Computer Vision Research Wins Oren Kraus Donnelly Thesis Prize

Apr 4, 2018
Author: 
Jovana Drinjakovic

Oren Kraus took up coding because, by his own admission, he was not cut out for doing experiments in the lab. Now an image recognition software he helped create has the potential to transform biomedical research and drug discovery.

Dubbed DeepLoc, and based on deep learning, a form of artificial intelligence, the software quickly sifts through reams of microscopy data to pick out subtle differences between cells and sort them into distinct categories. Faster and more accurate than the human eye, the algorithm is vastly accelerating research that aims to understand how thousands of genetic mutations and drugs affect cell health to, for example, spot early signs of cancer and develop more precise treatments.

Learn more about how DeepLoc is helping scientists keep track of cell's inner parts.

For his research, Kraus was awarded the Donnelly Centre Research Thesis Prize, an annual award given to an outstanding PhD student in the Donnelly Centre whose completed thesis has achieved the highest standards of quality, originality and research significance, it was announced this week.

“On behalf of the award committee, I would like to congratulate Oren on this deserving award,” says Professor Jason Moffat, chair of the award committee that counts Professors William Ryu, Ben Blencowe, Derek van der Kooy and Aaron Wheeler as members. All are principal investigators in the Donnelly Centre. “This was a very competitive year with amazing candidates but Oren’s deep learning research stood out in its potential to accelerate science and help us glean new insights from microscopy data,” added Moffat.

Co-supervised by Brenda Andrews, University Professor and Director of the Donnelly Centre and a pioneer of large scale microscopy research, and Brendan Frey, a professor in the Department of Electrical and Computer Engineering, who is applying deep learning to solving problems in biology, Kraus was immersed in the cutting-edge research in both fields that ultimately allowed him to develop the long-awaited data analysis tool.

Both Andrews and Frey are Senior Fellows at the Canadian Institute for Advanced Research.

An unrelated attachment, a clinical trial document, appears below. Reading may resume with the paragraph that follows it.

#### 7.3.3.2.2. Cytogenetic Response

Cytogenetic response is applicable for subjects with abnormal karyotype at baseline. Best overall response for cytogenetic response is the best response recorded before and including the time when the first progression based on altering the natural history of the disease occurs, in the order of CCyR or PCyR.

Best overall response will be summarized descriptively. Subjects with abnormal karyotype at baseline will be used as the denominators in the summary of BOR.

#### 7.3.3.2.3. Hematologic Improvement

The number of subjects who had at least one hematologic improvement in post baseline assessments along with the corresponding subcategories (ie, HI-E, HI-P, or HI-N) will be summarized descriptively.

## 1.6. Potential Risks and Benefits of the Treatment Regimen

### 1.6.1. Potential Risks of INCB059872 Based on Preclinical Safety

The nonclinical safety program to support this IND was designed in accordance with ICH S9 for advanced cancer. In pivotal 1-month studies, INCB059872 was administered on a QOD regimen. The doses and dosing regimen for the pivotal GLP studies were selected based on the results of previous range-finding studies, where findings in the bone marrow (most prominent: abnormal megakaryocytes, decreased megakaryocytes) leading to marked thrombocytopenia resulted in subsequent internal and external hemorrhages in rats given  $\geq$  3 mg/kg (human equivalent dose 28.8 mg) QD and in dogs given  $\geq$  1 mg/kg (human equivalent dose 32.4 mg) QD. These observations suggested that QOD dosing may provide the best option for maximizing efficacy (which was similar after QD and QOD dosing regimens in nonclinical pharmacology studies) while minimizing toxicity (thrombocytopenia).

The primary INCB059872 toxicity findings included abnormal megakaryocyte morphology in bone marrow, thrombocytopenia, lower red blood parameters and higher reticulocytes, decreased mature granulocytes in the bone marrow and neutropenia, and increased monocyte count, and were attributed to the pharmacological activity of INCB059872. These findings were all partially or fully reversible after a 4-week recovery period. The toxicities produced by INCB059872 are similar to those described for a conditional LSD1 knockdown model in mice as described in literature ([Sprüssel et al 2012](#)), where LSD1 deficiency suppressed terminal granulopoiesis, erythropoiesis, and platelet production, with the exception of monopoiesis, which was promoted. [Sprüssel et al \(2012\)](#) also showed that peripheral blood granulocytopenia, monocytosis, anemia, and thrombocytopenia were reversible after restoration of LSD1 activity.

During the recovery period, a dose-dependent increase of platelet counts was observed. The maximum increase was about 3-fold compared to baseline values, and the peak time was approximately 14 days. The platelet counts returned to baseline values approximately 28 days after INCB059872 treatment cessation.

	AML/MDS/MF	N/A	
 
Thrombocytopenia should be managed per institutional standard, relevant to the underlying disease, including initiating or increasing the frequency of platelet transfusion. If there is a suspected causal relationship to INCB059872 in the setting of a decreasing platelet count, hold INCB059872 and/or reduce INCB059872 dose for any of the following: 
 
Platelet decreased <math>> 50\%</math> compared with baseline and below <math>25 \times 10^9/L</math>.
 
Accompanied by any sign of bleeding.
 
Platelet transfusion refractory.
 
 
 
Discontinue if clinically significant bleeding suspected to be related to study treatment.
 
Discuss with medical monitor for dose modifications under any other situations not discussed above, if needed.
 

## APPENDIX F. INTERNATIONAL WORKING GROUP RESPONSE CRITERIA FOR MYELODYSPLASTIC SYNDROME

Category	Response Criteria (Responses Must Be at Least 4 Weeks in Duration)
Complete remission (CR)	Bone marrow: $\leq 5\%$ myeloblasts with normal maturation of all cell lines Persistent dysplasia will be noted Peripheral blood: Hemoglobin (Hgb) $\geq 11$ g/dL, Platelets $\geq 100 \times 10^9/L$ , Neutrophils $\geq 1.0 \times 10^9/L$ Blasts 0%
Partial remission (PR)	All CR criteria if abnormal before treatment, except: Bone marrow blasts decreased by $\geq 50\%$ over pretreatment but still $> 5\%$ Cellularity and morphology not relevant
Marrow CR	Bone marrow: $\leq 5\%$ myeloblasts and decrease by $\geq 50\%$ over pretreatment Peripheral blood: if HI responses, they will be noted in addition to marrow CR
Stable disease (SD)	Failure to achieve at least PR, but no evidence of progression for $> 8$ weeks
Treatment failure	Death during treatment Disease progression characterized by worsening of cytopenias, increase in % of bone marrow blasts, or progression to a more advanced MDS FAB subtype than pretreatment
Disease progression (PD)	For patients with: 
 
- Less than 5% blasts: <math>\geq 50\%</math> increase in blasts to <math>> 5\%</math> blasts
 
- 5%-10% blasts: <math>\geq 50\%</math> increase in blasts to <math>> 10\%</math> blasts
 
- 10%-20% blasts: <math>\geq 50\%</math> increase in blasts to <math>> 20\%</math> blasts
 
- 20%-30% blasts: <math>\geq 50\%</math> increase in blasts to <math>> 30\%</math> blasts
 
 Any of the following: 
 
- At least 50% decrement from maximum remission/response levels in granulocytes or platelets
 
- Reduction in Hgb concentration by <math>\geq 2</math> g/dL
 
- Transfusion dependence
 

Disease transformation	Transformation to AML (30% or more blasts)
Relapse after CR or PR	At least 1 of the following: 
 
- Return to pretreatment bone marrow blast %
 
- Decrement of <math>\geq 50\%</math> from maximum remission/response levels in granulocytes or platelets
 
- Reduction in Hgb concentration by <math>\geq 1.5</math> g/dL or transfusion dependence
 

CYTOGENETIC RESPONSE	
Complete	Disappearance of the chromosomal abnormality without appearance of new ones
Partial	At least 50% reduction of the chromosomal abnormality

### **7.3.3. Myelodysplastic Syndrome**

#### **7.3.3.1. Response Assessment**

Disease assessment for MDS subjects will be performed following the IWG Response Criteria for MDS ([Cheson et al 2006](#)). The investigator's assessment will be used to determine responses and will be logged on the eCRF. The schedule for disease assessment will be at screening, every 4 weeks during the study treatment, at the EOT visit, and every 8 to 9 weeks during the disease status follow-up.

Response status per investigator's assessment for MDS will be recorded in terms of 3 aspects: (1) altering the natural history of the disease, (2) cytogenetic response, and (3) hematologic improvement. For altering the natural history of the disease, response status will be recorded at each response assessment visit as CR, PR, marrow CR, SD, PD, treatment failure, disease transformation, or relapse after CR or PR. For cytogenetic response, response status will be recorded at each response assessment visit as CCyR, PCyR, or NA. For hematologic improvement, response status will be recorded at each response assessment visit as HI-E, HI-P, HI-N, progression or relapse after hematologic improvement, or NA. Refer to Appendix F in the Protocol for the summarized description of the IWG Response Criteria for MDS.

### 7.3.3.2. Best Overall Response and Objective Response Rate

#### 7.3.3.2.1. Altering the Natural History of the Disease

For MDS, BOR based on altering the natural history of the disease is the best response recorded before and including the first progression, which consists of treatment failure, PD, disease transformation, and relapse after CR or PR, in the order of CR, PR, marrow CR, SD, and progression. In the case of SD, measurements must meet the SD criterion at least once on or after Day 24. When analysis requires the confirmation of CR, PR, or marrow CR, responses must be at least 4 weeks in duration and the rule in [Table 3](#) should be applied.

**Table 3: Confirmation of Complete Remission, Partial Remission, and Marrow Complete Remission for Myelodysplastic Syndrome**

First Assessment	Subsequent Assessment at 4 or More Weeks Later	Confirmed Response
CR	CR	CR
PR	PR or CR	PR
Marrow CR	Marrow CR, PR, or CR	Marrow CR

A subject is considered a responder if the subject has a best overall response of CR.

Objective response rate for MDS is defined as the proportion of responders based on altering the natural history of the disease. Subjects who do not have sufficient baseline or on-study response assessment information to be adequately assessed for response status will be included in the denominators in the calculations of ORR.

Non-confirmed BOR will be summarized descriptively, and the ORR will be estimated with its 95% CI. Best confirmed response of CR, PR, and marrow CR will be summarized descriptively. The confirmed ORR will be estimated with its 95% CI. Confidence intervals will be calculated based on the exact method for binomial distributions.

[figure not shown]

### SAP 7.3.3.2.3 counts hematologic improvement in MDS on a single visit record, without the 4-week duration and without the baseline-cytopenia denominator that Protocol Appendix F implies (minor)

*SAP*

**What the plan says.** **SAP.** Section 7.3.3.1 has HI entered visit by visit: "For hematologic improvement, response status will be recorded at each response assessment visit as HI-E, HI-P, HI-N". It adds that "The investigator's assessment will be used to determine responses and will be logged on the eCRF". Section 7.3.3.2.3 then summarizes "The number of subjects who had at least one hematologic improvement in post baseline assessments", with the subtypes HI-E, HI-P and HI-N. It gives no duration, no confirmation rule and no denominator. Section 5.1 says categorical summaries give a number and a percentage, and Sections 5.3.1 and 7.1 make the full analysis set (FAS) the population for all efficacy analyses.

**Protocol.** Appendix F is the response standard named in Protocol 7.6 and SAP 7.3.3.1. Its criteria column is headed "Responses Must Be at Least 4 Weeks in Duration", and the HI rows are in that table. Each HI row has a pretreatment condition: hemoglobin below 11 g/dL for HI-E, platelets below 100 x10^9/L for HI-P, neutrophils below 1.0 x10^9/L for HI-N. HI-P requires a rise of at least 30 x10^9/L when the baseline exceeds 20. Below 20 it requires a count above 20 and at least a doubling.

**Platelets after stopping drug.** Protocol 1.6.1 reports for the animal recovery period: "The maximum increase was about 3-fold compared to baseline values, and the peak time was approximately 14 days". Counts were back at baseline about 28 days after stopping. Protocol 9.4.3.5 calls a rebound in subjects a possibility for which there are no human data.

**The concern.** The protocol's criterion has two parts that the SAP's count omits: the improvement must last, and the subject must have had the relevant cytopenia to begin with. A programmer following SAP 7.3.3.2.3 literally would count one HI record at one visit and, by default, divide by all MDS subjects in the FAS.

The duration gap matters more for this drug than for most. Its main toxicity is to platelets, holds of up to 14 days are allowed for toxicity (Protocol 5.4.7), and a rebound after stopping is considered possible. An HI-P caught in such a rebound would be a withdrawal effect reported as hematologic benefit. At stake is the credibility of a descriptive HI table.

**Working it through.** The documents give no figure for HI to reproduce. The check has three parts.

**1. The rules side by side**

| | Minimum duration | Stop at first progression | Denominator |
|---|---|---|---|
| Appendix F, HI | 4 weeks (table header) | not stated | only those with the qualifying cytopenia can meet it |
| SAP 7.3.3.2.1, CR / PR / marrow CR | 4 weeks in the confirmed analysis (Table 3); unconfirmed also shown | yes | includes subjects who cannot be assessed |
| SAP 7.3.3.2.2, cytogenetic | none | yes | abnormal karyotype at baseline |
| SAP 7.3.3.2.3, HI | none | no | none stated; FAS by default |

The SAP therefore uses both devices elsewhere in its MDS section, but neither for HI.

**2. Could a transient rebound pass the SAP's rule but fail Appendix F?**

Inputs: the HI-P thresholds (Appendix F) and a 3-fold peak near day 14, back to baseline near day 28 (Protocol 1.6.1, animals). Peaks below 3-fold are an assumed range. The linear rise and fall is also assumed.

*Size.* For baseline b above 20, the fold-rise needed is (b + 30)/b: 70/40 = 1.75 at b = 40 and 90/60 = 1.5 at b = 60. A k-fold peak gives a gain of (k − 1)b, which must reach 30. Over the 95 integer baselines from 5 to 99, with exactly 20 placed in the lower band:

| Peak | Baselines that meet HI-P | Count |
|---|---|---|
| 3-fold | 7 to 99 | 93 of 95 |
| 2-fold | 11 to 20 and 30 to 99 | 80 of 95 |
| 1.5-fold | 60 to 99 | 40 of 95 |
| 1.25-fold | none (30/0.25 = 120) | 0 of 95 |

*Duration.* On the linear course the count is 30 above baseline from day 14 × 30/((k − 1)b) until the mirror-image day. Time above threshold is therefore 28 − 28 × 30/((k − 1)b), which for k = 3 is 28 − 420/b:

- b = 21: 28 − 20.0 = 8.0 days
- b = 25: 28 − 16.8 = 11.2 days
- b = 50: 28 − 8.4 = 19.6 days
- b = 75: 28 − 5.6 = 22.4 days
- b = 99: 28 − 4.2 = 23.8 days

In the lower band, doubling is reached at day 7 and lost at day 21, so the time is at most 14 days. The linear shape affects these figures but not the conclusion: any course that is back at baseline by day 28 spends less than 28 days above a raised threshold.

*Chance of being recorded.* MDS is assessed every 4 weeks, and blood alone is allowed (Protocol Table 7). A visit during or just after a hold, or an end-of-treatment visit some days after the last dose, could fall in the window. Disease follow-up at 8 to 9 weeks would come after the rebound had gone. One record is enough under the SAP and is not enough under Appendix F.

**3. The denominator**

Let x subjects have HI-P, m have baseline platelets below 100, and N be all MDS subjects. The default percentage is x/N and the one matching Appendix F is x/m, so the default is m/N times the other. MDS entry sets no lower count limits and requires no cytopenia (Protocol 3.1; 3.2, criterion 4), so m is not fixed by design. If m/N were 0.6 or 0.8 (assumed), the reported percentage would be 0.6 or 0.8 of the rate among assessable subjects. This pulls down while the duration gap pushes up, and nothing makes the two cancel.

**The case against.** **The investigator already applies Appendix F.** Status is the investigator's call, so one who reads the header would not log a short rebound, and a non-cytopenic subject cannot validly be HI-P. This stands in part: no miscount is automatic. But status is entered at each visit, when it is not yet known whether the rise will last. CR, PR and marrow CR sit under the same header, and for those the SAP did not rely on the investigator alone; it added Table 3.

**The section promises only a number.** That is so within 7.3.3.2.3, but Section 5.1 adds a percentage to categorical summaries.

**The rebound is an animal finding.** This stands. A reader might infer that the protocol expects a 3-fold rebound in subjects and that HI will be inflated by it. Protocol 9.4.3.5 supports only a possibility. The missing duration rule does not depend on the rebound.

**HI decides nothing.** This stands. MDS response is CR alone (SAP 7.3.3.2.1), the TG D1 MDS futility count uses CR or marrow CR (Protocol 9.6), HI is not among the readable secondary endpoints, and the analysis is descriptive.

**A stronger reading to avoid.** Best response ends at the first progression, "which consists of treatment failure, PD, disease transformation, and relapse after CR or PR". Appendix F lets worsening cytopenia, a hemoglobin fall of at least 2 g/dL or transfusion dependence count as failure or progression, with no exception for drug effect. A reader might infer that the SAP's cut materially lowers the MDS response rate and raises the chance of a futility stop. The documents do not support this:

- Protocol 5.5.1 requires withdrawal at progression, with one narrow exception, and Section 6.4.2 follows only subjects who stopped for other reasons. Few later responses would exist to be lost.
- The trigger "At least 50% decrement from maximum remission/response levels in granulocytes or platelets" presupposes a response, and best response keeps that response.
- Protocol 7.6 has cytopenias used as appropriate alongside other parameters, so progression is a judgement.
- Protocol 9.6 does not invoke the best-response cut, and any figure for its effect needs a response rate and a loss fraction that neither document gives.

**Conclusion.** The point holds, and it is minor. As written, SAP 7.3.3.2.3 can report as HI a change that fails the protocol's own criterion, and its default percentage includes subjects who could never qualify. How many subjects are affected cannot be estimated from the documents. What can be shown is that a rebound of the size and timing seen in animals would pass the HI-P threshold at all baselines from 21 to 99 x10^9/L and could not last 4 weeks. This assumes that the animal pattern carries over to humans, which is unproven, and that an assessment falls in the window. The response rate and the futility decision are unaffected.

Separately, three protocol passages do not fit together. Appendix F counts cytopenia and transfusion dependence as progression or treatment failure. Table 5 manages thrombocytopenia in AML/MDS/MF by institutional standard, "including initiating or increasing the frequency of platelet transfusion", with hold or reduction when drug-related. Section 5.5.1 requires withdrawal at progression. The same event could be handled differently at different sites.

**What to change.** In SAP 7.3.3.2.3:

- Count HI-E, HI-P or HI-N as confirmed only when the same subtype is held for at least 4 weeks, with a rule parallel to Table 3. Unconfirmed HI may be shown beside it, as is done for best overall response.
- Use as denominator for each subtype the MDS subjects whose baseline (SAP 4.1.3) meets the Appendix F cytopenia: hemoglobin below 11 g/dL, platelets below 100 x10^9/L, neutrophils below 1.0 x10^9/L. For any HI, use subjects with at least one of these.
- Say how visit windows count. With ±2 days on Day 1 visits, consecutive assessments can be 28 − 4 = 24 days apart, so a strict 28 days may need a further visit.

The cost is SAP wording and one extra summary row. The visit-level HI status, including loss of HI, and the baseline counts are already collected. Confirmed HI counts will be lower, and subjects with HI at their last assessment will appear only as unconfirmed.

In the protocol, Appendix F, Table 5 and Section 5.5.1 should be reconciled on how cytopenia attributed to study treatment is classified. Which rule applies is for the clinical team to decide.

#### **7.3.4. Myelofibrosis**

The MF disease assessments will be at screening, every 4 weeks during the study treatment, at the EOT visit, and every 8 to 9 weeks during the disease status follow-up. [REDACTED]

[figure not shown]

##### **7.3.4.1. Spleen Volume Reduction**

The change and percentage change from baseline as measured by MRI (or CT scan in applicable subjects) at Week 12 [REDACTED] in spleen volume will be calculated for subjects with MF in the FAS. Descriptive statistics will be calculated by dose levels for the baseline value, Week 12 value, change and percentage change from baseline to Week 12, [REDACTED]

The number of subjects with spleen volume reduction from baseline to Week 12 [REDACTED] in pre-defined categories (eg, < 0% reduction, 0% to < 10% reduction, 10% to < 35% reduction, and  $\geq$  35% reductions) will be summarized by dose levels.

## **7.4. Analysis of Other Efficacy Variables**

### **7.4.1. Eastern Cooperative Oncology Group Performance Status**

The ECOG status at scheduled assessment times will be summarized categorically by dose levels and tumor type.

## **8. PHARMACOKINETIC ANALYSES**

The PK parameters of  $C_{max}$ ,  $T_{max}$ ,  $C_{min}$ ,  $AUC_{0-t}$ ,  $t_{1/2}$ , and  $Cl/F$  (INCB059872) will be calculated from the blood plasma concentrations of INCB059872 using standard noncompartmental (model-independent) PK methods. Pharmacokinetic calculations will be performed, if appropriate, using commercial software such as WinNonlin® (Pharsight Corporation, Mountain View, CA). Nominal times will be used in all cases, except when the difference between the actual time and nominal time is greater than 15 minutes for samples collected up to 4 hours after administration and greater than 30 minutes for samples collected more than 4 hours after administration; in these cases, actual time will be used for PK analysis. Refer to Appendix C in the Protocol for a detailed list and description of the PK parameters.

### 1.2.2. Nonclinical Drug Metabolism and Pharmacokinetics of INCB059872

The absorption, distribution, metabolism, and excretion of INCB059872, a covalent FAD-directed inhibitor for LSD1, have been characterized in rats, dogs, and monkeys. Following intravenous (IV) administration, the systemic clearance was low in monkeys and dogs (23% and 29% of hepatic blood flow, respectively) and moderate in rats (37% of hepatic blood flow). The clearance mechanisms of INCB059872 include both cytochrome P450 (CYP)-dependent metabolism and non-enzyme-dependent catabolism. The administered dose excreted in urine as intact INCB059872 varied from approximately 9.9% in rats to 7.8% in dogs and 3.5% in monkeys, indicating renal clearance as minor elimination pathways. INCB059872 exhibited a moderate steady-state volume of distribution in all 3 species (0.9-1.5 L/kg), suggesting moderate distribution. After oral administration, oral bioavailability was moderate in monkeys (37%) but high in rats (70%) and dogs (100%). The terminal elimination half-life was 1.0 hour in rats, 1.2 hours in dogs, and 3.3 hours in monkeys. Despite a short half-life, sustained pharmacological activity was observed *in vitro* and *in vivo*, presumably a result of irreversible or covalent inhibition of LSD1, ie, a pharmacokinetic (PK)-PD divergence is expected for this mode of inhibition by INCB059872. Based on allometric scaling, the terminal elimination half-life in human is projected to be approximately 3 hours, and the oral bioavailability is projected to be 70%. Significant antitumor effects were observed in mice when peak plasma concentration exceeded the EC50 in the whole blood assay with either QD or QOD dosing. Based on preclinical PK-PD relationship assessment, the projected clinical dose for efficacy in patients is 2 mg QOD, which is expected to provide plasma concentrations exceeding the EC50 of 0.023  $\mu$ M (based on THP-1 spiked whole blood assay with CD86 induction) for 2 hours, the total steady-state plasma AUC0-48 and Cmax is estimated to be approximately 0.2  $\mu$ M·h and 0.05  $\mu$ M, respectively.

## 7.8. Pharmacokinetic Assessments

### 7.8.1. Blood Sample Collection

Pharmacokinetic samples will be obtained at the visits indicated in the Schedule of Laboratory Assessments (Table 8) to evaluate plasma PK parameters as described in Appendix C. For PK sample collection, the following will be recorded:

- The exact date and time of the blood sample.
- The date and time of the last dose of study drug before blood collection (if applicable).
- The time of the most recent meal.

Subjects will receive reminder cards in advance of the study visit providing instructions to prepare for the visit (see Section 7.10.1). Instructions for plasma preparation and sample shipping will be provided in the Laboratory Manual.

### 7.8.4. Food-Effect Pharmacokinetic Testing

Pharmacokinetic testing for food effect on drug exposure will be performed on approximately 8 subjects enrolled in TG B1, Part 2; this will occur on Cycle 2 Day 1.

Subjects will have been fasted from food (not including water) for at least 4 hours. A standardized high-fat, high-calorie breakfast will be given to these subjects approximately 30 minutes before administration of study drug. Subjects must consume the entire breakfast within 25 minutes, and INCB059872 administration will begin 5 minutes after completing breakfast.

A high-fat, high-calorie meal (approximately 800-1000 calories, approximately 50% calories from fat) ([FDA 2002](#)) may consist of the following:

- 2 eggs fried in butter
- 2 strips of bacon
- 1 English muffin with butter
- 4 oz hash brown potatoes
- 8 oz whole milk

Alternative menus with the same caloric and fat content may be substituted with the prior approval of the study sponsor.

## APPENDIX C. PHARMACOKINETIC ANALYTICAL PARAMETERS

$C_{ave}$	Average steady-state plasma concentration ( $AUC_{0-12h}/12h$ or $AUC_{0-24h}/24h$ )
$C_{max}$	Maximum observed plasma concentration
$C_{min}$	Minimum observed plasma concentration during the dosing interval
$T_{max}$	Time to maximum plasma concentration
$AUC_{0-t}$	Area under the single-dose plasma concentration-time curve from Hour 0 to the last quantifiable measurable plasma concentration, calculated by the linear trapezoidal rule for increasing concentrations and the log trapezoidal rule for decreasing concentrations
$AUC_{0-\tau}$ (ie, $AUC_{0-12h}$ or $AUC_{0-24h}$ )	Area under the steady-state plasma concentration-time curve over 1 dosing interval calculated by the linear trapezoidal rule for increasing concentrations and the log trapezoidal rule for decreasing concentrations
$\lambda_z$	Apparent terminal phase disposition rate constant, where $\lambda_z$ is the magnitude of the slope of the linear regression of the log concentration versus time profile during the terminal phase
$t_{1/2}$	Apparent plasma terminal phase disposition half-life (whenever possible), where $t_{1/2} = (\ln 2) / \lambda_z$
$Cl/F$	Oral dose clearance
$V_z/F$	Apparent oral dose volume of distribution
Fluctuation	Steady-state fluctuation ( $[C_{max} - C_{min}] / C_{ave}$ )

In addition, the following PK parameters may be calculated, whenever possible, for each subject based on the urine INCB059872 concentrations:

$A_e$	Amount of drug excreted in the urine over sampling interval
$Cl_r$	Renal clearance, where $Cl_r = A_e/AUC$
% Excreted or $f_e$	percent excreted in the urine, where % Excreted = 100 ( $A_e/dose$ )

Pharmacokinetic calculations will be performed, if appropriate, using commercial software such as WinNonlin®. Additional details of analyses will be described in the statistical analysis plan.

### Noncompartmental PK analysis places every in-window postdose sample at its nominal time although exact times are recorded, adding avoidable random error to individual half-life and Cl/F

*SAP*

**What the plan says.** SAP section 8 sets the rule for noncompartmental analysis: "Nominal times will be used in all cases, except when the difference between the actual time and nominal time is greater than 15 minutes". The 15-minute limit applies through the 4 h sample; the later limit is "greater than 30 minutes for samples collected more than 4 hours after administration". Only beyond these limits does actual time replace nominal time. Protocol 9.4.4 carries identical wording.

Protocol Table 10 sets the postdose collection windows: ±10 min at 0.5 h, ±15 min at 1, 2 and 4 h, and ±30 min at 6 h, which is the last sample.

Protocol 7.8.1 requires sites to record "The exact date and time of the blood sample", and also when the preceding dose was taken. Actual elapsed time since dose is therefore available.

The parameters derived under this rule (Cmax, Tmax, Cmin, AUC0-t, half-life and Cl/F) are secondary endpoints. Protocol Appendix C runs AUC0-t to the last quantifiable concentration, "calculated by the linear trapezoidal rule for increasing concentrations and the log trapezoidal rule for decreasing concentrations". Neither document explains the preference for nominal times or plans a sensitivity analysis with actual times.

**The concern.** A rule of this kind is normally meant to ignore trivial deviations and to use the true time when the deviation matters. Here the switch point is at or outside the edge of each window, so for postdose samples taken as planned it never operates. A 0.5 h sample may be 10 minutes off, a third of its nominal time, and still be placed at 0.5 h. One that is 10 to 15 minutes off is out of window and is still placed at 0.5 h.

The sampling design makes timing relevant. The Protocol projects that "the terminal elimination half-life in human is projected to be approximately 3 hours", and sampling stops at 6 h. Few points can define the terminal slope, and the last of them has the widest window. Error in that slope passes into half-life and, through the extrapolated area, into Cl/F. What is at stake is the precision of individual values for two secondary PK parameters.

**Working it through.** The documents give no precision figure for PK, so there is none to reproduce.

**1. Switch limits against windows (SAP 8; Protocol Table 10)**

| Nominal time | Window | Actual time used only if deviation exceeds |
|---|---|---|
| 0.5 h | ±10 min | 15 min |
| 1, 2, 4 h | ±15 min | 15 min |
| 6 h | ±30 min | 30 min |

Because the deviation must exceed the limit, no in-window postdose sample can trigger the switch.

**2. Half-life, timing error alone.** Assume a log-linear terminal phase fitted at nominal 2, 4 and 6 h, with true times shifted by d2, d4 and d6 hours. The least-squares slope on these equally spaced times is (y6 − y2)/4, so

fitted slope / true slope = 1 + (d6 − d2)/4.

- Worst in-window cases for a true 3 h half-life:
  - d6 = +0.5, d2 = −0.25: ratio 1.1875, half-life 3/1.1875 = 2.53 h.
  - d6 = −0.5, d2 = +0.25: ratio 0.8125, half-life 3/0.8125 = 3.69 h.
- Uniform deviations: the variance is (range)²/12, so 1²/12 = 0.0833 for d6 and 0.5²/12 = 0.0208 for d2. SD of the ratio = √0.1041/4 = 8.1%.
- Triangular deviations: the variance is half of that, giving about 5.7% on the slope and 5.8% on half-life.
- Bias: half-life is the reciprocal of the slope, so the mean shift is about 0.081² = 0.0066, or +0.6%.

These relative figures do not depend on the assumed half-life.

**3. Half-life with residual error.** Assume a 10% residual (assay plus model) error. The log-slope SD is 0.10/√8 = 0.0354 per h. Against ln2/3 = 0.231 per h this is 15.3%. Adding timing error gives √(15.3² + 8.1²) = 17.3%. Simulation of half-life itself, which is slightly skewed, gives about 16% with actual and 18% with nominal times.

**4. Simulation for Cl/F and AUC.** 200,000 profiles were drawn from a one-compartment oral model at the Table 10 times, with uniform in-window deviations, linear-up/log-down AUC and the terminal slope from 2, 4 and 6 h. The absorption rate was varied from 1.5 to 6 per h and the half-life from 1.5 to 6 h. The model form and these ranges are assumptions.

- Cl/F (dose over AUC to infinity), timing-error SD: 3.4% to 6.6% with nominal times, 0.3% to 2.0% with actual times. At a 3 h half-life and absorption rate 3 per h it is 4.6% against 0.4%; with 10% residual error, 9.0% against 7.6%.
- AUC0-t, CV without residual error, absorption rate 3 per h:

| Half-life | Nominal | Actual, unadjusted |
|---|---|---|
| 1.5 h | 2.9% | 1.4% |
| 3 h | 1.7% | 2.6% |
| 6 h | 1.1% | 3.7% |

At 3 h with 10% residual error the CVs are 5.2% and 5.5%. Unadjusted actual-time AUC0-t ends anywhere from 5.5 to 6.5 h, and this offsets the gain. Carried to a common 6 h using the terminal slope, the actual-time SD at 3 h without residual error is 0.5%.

“I am very thankful to my supervisors for providing me with the opportunity to work on exciting research problems at the intersection of computer vision, machine learning, cell biology, and genetics,” says Kraus. “As world-renowned scientists in these fields, they helped me make novel research contributions in deep learning and high-content screening analysis and helped me develop lasting relationships with these communities.”

From social media to online banking, computer vision has all but permeated the every-day life. But in biology labs across the globe, its absence is glaring, as researchers still mainly examine cell images by eye.

These images hold clues about what makes cells healthy and how they change during disease but thanks to rapid advances in automated microscopy, the researchers can acquire the data much faster than they can analyse it.

With DeepLoc in hand, Kraus and Jimmy Ba, who was a graduate student in the Frey lab and is now Assistant Professor in Vector Institute for Artificial Intelliegence, has helped bring down the time of data analysis from weeks and months to hours. Working with Benjamin Grys, another student in the Andrews lab, Kraus trained DeepLoc on millions of images of yeast cells until it learned to recognize slight changes between the cells. When they ran it on the real data set, DeepLoc was able to sort the cells into 22 distinct groups, whereas the human eye could only distinguish between 15 categories.

The beauty of the algorithm is that it is not confined to analyzing yeast cells and it can be quickly retrained to work on any type of cells including human.

Knowing that there is a great need for computer vision in both academic and industry research, Kraus launched Phenomic AI a startup that uses AI to develop cancer drugs for which he secured the seed fund of $500,000 with the help of Creative Destruction Lab (CDL) at U of T’s the Rotman School of Management. Expecting to graduate during a convocation ceremony in June, Kraus is now focused on growing the company with collaborations in academia and industry and setting up an independent lab.

“In Andrews and Frey labs, we really started the deep learning revolution in microscopy data and there’s been a lot of interest from pharma and biotech companies since,” says Kraus. “Leaving that behind following my PhD seemed to be kind of waste, so the motivation was really to continue leading the field and to use these technologies to accelerate drug discovery.”

Learn more about the Donnelly Centre Research Thesis Prize and its previous winners.

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